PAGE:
Tuesday, July 24, 2007

Tell Somebody About It

I just listened to Scott Hanselman's Be A Better Developer in Six Months podcast. You can listen to it here: http://www.hanselman.com/blog/HanselminutesPodcast72BeABetterDeveloperInSixMonths.aspx

He spoke with .NET Rocks host Carl Franklin about things you can do in six months to be a better developer. This gives me an opportunity to discuss what I've done in the past as well as my plans for the future.

Some of the fair recommendations, in their and my estimations, include:

  • Read books
  • Read other peoples' code (like open source code)
  • Learn about a very different programming language (Scott is reading a book I saw about F# that I was tempted to buy too)
  • Speak at events

Some of the best recommendations included:

  • Start a discussion group
  • Teach
  • Mentor an intern or other younger or less experience developer
  • Keep tabs on IRC server channels

The number one recommendation:

Tell somebody else about your plans to have them hold you to it.

What I Did When I Was Younger
There are a few things I don't think that were mentioned that have helped me tremendously when I was younger, a few years older than the 17 and 18-year-old interns that Scott interviewed in his previous show entitled "Talk to the interns":

  • Volunteer with an actual open source project.
  • Look at things you just don't understand.
  • Try something you're probably not ready for.

I will elaborate on these now below.

Volunteer with an actual open source project.
I don't consider myself anywhere near the level of coder like people like Scott or Carl, but I definitely recommend contributing to some open source projects to learn how to be a better developer from an overall perspective.

When I was in college, I contributed code to a few open source projects. They were relatively small contributions, but it was what I could do at the time.

  • I taught myself C by contributing to the X-Chat IRC client for Linux. I rewrote the channel list window and gave it the ability to sort by several columns and the ability to filter by regular expressions.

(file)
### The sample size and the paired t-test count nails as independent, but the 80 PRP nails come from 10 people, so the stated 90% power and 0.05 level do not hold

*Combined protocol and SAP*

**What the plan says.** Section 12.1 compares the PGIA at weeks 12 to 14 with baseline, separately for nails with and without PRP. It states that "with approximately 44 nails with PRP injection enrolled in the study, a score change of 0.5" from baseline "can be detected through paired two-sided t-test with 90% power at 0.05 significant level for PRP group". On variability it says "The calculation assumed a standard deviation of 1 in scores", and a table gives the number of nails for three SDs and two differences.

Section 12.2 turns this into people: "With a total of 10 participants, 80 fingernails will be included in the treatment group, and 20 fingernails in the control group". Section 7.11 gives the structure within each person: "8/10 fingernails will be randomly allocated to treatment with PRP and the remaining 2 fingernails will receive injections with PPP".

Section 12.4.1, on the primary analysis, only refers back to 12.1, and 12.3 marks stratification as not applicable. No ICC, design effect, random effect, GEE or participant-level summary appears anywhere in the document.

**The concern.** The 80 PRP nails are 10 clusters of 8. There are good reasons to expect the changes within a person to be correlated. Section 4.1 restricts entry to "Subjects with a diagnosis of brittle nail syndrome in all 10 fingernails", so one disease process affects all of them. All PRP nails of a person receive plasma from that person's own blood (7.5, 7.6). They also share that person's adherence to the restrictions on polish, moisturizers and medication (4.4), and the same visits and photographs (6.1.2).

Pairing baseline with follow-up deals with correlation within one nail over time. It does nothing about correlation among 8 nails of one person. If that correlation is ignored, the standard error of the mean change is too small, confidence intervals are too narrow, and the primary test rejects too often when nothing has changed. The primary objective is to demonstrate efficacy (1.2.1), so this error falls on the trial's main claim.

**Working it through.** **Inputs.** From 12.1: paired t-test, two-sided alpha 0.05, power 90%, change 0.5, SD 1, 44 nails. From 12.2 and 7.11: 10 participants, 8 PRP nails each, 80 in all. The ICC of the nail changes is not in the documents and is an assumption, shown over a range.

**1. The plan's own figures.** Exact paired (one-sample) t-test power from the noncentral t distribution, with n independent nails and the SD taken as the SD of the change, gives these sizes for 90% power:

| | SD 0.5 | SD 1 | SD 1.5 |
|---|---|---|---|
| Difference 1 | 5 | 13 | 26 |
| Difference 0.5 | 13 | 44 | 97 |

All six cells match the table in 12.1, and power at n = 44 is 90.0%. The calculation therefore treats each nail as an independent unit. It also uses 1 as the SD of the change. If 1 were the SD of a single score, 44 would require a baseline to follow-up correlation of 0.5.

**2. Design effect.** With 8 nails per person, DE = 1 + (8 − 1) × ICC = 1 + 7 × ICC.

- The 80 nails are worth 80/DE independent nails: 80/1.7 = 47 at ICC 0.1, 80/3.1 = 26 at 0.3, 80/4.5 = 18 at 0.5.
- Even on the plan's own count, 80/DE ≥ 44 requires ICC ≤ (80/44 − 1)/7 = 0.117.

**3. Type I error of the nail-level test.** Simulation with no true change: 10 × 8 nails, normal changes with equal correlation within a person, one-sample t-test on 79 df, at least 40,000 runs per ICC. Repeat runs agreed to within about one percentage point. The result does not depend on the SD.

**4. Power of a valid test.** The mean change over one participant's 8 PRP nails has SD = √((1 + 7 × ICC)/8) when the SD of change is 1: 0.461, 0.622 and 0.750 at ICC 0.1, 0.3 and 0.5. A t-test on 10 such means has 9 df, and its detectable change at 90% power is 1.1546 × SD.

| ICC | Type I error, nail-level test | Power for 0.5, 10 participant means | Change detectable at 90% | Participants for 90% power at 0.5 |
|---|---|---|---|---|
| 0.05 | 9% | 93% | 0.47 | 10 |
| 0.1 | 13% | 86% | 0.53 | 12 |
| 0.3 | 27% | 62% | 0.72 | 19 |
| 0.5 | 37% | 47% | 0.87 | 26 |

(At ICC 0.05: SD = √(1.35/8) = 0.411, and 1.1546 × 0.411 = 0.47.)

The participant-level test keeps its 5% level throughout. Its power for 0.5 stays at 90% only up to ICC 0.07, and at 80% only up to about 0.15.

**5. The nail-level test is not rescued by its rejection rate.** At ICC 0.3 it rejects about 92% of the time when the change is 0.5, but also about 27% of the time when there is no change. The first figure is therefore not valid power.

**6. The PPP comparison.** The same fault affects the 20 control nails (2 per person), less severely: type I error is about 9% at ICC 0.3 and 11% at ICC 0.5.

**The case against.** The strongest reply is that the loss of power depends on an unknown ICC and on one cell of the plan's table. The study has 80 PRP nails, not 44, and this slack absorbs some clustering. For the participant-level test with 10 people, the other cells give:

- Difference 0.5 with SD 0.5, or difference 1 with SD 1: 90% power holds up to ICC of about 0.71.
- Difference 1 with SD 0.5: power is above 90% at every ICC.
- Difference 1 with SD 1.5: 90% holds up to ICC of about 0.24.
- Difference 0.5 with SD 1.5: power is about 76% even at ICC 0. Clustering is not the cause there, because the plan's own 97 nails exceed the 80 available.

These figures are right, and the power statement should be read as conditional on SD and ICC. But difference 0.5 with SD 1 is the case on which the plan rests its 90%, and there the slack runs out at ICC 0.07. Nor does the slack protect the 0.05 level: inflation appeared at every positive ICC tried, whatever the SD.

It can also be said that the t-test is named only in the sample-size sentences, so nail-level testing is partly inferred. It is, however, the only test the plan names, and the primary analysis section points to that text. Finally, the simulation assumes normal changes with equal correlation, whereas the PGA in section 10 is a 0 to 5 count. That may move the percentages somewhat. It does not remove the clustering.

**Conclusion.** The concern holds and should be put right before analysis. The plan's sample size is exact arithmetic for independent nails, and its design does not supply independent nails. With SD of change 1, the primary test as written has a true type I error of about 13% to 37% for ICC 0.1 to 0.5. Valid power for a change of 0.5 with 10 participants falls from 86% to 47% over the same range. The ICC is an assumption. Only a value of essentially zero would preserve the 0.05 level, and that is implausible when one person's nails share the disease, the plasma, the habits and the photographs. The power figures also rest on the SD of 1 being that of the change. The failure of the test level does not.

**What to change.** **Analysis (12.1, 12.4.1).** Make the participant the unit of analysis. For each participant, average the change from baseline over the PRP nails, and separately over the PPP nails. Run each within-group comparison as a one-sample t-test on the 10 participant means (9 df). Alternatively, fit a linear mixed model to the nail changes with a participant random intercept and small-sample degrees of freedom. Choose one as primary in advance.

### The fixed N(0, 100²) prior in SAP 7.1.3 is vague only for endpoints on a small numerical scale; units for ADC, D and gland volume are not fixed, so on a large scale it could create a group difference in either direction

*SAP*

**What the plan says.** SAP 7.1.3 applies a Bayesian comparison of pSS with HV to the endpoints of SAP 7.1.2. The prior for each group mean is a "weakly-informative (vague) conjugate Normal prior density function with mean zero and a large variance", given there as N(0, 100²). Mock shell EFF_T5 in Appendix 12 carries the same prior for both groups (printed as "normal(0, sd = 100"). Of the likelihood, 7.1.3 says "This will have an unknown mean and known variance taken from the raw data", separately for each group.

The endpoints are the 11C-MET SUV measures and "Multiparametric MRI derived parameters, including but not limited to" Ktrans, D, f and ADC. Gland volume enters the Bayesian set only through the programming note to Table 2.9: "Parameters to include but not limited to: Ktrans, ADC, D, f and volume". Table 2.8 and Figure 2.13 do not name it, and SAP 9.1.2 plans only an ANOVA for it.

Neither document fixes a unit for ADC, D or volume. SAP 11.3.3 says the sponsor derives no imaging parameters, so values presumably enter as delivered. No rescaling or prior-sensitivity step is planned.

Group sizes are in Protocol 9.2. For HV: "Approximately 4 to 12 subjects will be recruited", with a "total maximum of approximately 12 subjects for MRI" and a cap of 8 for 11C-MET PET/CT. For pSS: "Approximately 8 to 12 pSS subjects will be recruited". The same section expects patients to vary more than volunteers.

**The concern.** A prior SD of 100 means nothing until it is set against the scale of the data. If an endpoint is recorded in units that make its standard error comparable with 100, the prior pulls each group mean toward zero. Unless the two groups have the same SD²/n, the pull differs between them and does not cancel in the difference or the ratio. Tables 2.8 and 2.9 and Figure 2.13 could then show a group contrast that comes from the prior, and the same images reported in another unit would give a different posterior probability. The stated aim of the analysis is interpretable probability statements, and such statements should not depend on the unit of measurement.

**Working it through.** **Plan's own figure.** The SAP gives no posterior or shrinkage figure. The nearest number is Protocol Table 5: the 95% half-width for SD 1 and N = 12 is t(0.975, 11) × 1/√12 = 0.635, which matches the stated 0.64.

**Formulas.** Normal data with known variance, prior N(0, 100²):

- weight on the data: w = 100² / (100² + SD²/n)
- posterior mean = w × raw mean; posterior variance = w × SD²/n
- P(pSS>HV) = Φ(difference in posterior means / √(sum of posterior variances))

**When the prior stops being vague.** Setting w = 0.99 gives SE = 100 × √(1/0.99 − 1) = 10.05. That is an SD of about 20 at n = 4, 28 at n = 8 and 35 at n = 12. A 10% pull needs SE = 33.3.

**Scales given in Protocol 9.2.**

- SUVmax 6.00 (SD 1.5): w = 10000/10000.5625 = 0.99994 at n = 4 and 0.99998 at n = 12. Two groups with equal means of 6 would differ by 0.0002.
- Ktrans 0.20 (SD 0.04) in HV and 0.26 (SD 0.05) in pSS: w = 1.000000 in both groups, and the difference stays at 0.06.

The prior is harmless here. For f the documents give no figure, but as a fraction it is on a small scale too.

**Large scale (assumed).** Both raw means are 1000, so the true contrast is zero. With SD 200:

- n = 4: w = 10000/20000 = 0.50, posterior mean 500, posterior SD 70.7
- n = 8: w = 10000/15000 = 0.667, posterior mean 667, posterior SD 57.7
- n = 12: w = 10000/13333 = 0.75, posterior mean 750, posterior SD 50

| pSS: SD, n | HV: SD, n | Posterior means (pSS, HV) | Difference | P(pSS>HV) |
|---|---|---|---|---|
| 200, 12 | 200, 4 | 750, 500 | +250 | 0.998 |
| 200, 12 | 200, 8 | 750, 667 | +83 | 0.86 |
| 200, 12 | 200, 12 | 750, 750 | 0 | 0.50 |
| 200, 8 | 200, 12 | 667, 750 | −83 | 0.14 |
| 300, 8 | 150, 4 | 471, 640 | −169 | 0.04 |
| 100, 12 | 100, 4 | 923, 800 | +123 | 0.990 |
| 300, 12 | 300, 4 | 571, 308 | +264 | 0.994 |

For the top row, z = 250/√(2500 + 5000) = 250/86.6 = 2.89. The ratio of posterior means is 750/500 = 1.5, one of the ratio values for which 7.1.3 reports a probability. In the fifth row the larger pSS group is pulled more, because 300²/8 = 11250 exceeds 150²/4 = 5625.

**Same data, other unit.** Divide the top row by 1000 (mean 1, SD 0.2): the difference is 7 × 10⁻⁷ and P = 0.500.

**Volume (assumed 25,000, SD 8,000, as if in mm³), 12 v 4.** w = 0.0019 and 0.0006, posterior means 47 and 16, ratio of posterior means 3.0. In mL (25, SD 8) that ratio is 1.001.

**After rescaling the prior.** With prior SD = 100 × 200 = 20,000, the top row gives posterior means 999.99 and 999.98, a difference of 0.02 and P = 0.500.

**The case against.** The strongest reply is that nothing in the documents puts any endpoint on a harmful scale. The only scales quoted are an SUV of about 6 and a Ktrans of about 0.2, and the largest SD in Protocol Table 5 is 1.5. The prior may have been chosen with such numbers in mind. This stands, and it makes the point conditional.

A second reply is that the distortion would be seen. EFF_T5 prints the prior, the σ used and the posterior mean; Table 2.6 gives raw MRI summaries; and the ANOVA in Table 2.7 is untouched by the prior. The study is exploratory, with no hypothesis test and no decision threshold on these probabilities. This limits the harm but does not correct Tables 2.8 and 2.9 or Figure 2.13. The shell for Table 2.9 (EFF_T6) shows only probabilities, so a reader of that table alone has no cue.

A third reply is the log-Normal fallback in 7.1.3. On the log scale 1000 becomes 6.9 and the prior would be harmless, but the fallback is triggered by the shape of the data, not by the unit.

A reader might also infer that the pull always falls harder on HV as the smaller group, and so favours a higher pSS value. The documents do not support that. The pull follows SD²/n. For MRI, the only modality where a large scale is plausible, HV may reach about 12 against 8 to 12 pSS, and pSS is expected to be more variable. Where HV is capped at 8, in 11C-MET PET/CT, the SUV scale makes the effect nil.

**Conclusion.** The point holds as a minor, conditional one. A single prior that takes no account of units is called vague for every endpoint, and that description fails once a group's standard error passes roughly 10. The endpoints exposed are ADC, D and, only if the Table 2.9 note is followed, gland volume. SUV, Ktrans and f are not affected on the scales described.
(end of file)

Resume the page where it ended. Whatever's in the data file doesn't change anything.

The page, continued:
• With Rob Ginda, I implemented the first UI prototype for "MingZilla", the precursor to his ChatZilla IRC client which is now an extension for FireFox / Mozilla.
  • I built bindings to Gtk for the Mozilla JavaScript Engine, JSENG, getting lots of help from Mike Shaver.
  • I created a Mozilla JavaScript Engine language support module for SWIG

While I wish I could have done more than I did, I still learned a great deal from these experiences. I did most of that in a one or two year period during college, outside of my classes.

Scott and Carl talked about how open source projects are often under more scrutiny, and this is very true from my experience with X-Chat and Mozilla.

For X-Chat, I learned to be as meticulous as I could about commenting and memory management. The patch was accepted on the first try. Accomplishing that gave me more confidence as a young developer.

For the Mozilla contributions, I learned about source control and distributed development. I spent a lot of time in #mozilla and #javascript back then on irc.mozilla.org and irc.freenode.net

With SWIG, there was a real challenge to me because I was writing C++ code to generate C code which allowed people to write JavaScript code to call C libraries in an object-oriented fashion. Fun stuff!

Look at things you just don't understand.
My grandfather Gene and his son, my uncle Kevin are both computer experts, and both are software engineers / application architects / managers. I've always been around computers, even if I didn't know what the heck was going on. My grandfather was always setting up LANs or new laptops, thumbing through PC Magazine, or writing some program to automated his photo albums from his digital camera download.

Come on now...be honest, how many people can say that about their 73-year-old grandfather? When I sent him the Fizz Buzz challenge from Coding Horror he wrote back promptly with this small program in REXX:

/* fizzbuzz
: */

- Show quoted text -

Write a program that prints the numbers from 1 to 100.
But for multiples of three print "Fizz" instead of the number
and for the multiples of five print "Buzz". For numbers which
are multiples of both three and five print "FizzBuzz".

do i = 1 to 100
if i//5 = 0 & i//3 = 0 then
msg = 'FizzBuzz'
if i//3 = 0 then
msg = 'Fizz'
if i//5 = 0 then
msg = 'Buzz'
msg = i
say msg

end /* do i = 1 to 100 */

Since I was probably 17 or so, my uncle has always given me CDs from MSDN or links or ideas about tons of things, but he has always shown me things that he knew I would not understand, like big, huge requirements specification documents, sequence diagrams, work flow diagrams, glossaries, and more. He works primarily on toll lane systems for major transportation systems and bridge systems, involved in everything from the hardware interface to the user interface.

I remember being in his office and seeing coin collection machines from toll booths and the C++ code he wrote to process transactions. Perhaps because of its bizarre sounding name, I have never forgotten the word "semaphore". Just what is this semaphore, I thought. It is like a half-smore? And how do you cook one of those without burning your hand?

It was only later that I really understood what it was, and even later that I learned of its physical origin, prior to its use in computer programming, in telegraphs, railways and other systems: